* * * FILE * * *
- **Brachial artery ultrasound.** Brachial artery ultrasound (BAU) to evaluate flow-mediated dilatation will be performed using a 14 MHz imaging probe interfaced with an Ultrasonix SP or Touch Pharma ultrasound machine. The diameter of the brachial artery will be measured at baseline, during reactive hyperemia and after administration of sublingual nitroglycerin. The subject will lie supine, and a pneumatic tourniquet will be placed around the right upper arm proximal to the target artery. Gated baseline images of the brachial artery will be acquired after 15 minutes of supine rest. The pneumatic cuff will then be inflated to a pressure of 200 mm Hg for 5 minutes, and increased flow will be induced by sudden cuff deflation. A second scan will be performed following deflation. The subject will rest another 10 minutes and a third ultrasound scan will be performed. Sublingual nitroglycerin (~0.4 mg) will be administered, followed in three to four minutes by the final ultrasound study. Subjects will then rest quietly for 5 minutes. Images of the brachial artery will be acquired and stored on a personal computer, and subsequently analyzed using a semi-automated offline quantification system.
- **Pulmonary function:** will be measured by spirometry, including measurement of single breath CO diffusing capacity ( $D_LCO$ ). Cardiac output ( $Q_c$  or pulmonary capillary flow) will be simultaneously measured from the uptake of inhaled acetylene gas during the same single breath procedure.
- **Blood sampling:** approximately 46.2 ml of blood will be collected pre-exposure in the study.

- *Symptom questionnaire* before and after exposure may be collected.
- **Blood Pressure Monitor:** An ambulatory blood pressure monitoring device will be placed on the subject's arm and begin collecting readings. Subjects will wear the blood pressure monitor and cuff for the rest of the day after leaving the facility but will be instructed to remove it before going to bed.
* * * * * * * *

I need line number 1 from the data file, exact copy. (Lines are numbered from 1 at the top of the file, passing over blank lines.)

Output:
- **Brachial artery ultrasound.** Brachial artery ultrasound (BAU) to evaluate flow-mediated dilatation will be performed using a 14 MHz imaging probe interfaced with an Ultrasonix SP or Touch Pharma ultrasound machine. The diameter of the brachial artery will be measured at baseline, during reactive hyperemia and after administration of sublingual nitroglycerin. The subject will lie supine, and a pneumatic tourniquet will be placed around the right upper arm proximal to the target artery. Gated baseline images of the brachial artery will be acquired after 15 minutes of supine rest. The pneumatic cuff will then be inflated to a pressure of 200 mm Hg for 5 minutes, and increased flow will be induced by sudden cuff deflation. A second scan will be performed following deflation. The subject will rest another 10 minutes and a third ultrasound scan will be performed. Sublingual nitroglycerin (~0.4 mg) will be administered, followed in three to four minutes by the final ultrasound study. Subjects will then rest quietly for 5 minutes. Images of the brachial artery will be acquired and stored on a personal computer, and subsequently analyzed using a semi-automated offline quantification system.